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Req: List of (Cheap?) Universities in England

  1. Jun 9, 2008 #1
    I will now start my process to apply for a physics program in England. I choose England because I want to be better at English and its sounds like a nice country, and USA is way too expensive, what I've heard. The only University I have checked so far is Cambridge, and it didnt sound that expensive (~3070£ a year), but im nowhere sure that I would be accepted there. So I would like a list of Universities in England that:
    Are not too expensive
    Are renown for physics and/or mathematics
    That are not impossible to be accepted in

    And ofcourse Universities that you recommend based on any other criteria.
    Your help would be very much appreciated, I feel kind of lost in this subject.
  2. jcsd
  3. Jun 9, 2008 #2
    Cambridge will be very difficult to get into. There is a kind of 'top ten' of universities in the UK (not just England) known as the Russel group, including Oxford and Cambridge, and also other universities such as Imperial College, Durham, and Cardiff, which you might consider looking up. I think there's a flat rate of tuition for all of the UKs universities, but again you should look into that yourself to confirm it.
  4. Jun 9, 2008 #3


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    It depends where you're from. If you're from the EU, then you can pay "home" fees, which are about £3100, but if you're from outside the EU then you will have to pay international fees, which can be upwards of £12000 depending on the instiution you apply to.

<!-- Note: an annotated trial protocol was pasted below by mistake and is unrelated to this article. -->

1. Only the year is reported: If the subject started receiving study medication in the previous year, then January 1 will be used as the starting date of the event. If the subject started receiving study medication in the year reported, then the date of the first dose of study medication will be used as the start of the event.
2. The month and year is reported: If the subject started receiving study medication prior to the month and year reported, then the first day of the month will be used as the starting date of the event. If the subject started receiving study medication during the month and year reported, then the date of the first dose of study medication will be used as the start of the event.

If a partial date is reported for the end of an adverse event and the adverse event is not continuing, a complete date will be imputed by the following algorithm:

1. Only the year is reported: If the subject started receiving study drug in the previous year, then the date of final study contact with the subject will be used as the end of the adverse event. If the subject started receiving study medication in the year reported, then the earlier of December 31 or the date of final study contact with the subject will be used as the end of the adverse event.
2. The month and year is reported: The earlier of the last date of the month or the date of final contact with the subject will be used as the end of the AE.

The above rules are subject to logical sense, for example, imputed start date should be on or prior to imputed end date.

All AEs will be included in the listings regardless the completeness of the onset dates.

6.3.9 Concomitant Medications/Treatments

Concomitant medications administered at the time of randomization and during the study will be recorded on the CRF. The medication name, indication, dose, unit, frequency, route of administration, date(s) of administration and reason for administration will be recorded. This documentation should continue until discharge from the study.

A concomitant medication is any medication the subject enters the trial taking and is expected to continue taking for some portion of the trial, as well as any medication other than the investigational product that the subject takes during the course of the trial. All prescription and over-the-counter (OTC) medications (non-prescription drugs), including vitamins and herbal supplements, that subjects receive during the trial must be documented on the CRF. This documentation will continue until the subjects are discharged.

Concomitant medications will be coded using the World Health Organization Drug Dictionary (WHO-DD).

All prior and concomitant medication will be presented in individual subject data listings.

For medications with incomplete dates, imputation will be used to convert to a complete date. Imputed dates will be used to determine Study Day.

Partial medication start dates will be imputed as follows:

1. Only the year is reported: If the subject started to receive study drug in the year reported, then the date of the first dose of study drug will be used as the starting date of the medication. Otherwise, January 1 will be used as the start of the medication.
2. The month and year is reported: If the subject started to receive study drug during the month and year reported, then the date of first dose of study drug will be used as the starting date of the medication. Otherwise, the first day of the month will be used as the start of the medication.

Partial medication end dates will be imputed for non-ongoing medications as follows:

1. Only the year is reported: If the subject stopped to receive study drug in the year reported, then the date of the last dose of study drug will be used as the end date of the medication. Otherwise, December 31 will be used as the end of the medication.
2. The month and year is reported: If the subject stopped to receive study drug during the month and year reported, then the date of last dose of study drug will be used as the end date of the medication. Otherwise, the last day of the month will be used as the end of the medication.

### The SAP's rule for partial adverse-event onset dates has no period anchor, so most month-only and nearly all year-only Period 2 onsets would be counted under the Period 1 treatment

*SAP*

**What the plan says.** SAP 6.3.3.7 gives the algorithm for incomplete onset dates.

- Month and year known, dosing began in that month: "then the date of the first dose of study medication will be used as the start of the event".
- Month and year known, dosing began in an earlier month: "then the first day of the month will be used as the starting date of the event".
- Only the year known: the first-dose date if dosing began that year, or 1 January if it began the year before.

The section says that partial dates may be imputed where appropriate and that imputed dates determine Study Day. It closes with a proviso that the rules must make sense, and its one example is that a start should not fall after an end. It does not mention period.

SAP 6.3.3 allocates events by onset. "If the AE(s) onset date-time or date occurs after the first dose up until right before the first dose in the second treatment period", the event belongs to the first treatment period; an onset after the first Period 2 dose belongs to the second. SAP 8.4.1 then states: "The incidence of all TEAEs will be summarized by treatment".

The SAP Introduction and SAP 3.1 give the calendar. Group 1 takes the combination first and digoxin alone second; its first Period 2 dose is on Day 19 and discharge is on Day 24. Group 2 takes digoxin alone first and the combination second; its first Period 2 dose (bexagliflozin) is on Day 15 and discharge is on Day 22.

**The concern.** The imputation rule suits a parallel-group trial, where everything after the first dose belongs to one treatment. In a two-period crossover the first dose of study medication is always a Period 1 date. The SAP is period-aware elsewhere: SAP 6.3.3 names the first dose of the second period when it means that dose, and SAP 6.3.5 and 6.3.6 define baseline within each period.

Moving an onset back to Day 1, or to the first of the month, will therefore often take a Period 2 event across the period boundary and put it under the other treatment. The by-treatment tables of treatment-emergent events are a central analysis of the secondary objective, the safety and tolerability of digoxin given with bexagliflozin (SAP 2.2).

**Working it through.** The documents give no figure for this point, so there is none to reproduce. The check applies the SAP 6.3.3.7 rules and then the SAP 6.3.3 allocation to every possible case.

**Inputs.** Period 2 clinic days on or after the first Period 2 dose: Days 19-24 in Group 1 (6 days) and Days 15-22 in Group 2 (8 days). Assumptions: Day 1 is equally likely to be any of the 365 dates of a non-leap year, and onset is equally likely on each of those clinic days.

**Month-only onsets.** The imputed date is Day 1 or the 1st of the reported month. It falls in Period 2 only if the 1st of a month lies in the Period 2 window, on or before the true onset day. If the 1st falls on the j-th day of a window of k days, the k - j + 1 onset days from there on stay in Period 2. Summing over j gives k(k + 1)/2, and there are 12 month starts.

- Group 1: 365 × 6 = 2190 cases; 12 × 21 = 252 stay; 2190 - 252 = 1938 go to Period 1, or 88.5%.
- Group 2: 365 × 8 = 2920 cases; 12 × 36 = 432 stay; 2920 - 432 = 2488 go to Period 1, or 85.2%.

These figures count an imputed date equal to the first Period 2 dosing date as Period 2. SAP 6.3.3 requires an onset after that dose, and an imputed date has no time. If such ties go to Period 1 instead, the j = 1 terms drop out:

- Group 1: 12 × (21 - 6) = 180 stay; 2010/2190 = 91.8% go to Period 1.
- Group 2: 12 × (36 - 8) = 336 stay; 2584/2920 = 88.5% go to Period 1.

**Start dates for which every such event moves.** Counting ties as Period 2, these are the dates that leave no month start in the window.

All your other criteria are subjective: without any knowledge of your background, or education, I have no idea where you could realistically be admitted.
    Last edited: Jun 9, 2008
  5. Jun 9, 2008 #4
    what is included in that £3100 fee, is it only the education or is it also the housing at the university? and yes, im from the EU (Sweden).
    I just finnished high school, on a science program, and I took alla mathematics and physics courses that was available on my school, and got top grade in them. In the other subjects I think I did well, but I dont have top grades in all subjects.

    I read on the requirement page on the website of Cambridge university that I needed specific qualifications in English, but I dont have any of them because they are not available in Sweden (or maybe they are, but I had no idea they existed). The only thing I have is my grade from two english courses from my school (and unfortunately, I only have the second best grade in one of them). Is that enough? Otherwise, what should I do?

    It also stated that I should have taken A level courses, or AS level course, altough Im not sure what that means.
    Will not the education I got here in Sweden bee enough, or do I need to take extra courses? I will, however, study mathematics for a full year at the university in Sweden before I eventually start my studies at an brittish university.

    I also qualified to both the physics and the mathematics finals in the swedish math/physics competitions (which is the top ~2-4%). Could that be an acceptable merit for the application?
  6. Jun 9, 2008 #5


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    That's just tuition fees: accommodation and living expenses will be on top of that.

    Here is the link to the international students advise page: http://www.cam.ac.uk/admissions/undergraduate/international/requirements.html